Thus, the person with an unsuspected dairy intolerance will be a martyr to a blocked or runny nose, itchy eyes, constant sneezing and general feeling of being below par.

  • You may have black circles around your eyes, despite getting enough sleep
  • You may feel puffy and easily fall prey to colds.
  • You may have very reactive skin, coming up in what looks like heat bumps at the slightest provocation
  • You may have a persistent sore throat or mild cough, or experience asthmatic wheezing.

The skin reactions mentioned are frequently caused by the beleaguered immune system producing large quantities of a chemical called histamine, which causes the skin to come up in red, itchy bumps, as if you have walked into a patch of stinging nettles. This reaction is intensified if you are stressed.

To improve your health you need to:

  • Reduce the strain on your mucous membranes
  • Strengthen your immune system
  • Reduce the amount of histamine floating about inside you.

The worst offenders

Cut out or cut down on these products to alleviate the strain on your immune system and mucous membranes:

  • Dairy products
  • Caffeine
  • Artificial colourings and flavourings, and artificial sweeteners

Reduce your exposure to smoke – avoid smoky atmospheres and actively seek out non-smoking areas. Avoid drowning yourself in perfume. Think about your household cleaning products: do you spray your furniture with polish? How much of the bathroom spray-cleaner goes up your nose? Do you use air fresheners that are full of chemicals? Nice smelling sprays made from essential oils are now readily available from health stores, so there’s no reason to suffer or to be reduced to stinking.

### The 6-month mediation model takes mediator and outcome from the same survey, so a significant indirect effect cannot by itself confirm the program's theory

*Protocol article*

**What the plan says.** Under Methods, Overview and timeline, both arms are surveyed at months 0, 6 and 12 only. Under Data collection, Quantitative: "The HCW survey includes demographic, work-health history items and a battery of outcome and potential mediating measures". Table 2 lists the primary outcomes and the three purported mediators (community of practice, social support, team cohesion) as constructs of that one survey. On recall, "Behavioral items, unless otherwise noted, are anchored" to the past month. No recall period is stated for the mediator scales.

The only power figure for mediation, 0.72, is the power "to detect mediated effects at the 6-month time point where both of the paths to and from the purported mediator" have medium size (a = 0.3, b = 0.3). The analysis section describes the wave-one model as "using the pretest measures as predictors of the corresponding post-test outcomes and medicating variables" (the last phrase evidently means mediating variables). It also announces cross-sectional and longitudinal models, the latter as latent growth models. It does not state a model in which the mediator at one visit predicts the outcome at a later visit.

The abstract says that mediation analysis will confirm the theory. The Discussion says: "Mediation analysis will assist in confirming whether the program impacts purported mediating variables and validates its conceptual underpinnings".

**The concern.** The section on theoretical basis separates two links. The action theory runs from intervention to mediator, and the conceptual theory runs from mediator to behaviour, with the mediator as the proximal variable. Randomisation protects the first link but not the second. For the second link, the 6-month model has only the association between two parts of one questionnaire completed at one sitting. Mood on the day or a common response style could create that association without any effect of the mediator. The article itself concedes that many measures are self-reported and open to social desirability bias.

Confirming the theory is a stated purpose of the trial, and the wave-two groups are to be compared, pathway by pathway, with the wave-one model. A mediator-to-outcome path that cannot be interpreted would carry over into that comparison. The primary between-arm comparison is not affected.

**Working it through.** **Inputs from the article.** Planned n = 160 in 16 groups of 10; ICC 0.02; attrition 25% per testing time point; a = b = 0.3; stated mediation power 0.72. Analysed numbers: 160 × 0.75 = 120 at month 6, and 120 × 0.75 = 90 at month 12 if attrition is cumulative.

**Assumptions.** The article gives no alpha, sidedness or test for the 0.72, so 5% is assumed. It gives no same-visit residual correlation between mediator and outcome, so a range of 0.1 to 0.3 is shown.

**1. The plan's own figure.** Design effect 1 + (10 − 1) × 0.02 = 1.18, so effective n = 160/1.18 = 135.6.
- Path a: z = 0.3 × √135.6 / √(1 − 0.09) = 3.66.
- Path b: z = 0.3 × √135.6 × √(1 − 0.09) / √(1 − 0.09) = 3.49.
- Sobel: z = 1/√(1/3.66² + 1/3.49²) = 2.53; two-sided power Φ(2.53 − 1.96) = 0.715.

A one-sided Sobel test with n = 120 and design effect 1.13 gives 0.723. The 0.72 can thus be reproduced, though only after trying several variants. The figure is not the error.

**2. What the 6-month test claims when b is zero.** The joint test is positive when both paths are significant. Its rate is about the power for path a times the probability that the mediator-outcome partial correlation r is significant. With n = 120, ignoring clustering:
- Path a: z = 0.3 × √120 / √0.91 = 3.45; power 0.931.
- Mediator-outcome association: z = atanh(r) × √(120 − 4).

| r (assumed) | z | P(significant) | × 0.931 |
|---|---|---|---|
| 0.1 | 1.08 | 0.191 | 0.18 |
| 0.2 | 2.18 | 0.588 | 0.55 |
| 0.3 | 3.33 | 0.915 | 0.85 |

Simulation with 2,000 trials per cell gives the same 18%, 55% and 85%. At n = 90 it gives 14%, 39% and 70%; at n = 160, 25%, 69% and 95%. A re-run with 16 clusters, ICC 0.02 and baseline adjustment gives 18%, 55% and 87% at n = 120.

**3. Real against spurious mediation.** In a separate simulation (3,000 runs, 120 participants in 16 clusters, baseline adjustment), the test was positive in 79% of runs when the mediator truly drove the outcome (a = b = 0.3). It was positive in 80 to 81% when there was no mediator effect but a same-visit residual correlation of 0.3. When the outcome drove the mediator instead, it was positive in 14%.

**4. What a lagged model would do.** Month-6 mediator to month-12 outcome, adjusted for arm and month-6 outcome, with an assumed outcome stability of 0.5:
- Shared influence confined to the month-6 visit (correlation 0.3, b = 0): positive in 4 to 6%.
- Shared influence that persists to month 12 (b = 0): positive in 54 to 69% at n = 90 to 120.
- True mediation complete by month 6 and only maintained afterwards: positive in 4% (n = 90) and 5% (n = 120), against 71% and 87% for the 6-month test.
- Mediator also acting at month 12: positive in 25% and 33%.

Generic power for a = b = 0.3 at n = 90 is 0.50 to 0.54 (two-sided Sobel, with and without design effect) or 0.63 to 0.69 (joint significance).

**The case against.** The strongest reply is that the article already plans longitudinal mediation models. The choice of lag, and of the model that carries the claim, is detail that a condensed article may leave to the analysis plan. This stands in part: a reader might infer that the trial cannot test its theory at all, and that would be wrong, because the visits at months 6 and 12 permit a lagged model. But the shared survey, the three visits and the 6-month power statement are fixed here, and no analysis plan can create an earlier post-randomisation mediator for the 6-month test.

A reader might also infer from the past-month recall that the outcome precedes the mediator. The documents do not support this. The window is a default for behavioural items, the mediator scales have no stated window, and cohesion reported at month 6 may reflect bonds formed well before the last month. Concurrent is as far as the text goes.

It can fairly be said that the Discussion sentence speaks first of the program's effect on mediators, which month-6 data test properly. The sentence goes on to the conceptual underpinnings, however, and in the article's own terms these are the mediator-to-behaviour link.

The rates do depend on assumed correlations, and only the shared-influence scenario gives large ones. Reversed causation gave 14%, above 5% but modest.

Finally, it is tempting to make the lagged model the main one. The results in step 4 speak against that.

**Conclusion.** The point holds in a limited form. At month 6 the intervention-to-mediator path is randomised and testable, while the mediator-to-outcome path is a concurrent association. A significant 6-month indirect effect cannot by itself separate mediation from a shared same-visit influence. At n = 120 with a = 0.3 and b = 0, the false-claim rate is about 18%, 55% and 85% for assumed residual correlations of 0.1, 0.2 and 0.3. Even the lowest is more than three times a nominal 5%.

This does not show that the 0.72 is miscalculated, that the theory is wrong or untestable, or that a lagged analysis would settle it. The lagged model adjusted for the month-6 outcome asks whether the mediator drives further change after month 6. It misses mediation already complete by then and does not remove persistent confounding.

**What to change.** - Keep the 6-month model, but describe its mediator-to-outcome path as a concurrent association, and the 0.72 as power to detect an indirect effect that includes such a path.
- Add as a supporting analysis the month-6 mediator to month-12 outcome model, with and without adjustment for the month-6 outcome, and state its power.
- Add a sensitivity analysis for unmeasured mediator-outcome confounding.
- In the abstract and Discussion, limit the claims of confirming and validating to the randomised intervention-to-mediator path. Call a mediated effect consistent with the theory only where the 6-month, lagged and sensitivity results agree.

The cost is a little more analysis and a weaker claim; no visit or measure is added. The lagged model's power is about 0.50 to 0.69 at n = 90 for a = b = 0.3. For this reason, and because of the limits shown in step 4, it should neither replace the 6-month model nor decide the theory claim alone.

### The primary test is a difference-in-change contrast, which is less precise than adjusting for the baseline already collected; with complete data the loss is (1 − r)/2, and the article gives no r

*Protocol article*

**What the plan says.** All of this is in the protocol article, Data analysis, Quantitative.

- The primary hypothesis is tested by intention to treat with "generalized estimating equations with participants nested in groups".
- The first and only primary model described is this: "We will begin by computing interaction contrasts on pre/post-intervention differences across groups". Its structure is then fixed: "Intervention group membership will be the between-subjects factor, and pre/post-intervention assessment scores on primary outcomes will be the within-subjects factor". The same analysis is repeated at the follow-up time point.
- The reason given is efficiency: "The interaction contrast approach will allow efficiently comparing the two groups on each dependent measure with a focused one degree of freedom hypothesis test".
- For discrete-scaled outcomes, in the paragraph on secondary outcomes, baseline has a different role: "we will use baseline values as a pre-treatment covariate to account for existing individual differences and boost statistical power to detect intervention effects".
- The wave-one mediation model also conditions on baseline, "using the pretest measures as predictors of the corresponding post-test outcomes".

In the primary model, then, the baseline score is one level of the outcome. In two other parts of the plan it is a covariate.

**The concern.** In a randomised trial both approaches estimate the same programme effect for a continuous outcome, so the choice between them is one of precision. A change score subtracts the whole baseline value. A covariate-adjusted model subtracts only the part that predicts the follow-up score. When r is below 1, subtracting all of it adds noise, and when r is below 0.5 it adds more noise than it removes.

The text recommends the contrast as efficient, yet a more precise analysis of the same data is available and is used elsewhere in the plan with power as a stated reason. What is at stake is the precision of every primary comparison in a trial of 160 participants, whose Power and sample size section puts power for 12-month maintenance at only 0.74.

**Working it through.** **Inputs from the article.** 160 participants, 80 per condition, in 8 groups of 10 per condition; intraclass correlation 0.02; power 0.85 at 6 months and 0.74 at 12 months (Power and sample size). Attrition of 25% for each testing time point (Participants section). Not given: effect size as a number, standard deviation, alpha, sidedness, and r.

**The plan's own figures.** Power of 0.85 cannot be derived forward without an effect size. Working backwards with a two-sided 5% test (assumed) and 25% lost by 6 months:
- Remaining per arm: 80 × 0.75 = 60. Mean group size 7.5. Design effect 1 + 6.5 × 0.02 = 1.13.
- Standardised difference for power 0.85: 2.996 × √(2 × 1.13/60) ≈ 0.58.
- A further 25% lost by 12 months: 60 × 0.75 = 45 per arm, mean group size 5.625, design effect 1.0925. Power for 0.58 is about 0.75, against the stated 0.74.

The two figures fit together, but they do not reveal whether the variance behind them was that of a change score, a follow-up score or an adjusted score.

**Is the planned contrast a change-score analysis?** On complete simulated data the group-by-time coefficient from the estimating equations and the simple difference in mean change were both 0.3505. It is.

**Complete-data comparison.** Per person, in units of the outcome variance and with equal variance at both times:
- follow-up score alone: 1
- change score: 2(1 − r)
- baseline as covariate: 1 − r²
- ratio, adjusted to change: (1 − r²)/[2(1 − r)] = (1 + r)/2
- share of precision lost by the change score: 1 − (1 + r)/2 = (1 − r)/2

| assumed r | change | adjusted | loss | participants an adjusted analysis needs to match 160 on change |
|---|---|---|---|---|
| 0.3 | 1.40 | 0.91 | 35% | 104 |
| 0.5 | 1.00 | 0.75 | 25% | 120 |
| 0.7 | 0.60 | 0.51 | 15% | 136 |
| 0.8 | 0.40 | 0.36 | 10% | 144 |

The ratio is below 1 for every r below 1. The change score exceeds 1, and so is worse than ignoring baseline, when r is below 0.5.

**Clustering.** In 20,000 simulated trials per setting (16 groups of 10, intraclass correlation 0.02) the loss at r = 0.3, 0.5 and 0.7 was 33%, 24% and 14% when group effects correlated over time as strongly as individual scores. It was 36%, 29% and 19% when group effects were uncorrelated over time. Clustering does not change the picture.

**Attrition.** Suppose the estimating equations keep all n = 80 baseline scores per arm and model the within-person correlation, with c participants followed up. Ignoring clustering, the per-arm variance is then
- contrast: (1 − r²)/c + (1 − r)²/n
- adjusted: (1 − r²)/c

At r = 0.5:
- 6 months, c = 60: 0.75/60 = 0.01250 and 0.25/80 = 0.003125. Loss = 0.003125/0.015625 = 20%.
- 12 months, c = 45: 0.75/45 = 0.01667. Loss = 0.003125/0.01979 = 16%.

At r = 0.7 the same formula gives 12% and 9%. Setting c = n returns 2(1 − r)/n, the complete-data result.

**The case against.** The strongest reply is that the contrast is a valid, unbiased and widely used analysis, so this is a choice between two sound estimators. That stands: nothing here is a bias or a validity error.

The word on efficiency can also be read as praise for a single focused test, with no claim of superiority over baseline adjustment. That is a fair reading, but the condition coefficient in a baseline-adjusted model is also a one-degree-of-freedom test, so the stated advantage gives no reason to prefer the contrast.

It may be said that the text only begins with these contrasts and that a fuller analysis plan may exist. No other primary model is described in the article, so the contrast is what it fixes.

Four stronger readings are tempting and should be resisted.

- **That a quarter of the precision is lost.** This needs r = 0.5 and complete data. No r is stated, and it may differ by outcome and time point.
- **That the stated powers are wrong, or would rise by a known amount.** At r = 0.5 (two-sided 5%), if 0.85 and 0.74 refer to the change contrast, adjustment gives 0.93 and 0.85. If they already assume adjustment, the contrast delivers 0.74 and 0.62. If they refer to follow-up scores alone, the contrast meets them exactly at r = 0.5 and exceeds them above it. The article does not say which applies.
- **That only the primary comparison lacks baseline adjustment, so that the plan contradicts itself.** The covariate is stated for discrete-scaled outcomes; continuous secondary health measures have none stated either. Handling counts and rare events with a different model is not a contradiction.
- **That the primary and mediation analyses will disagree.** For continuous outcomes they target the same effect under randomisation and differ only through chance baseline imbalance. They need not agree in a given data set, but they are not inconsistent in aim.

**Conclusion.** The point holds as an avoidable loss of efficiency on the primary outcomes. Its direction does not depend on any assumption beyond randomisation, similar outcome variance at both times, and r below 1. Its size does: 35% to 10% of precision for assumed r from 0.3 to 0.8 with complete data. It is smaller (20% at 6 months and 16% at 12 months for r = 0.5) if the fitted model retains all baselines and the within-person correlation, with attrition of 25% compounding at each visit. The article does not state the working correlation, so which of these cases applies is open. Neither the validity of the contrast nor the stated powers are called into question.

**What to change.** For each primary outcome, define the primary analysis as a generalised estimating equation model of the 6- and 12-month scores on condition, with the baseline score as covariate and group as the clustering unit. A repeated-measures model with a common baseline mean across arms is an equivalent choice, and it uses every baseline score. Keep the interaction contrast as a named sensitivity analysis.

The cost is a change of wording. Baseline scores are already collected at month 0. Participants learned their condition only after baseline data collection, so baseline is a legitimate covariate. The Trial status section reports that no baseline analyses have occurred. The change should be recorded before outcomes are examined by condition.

Echinacea may figure largely in the ‘cold and flu remedy’ department, but think a minute – it has far more uses than that. Echinacea helps the immune system to function more effectively, so if your immune system is wildly off line, reacting to everything in sight and creating that watery haze and tissue dependence referred to at the start of this article, you may find that several months’ work with a tincture of the fresh herb will calm things down.

Devil’s Claw, again as a tincture, can offer relief as well, reducing inflammation in the congested tissues, and balancing an overactive immune response.

Nettles (Urtica) are extremely helpful, especially if you have the high histamine levels indicated by sensitive skin and frequent ‘prickly heat’ type symptoms. Nettles reduce histamine levels and act as a blood tonic.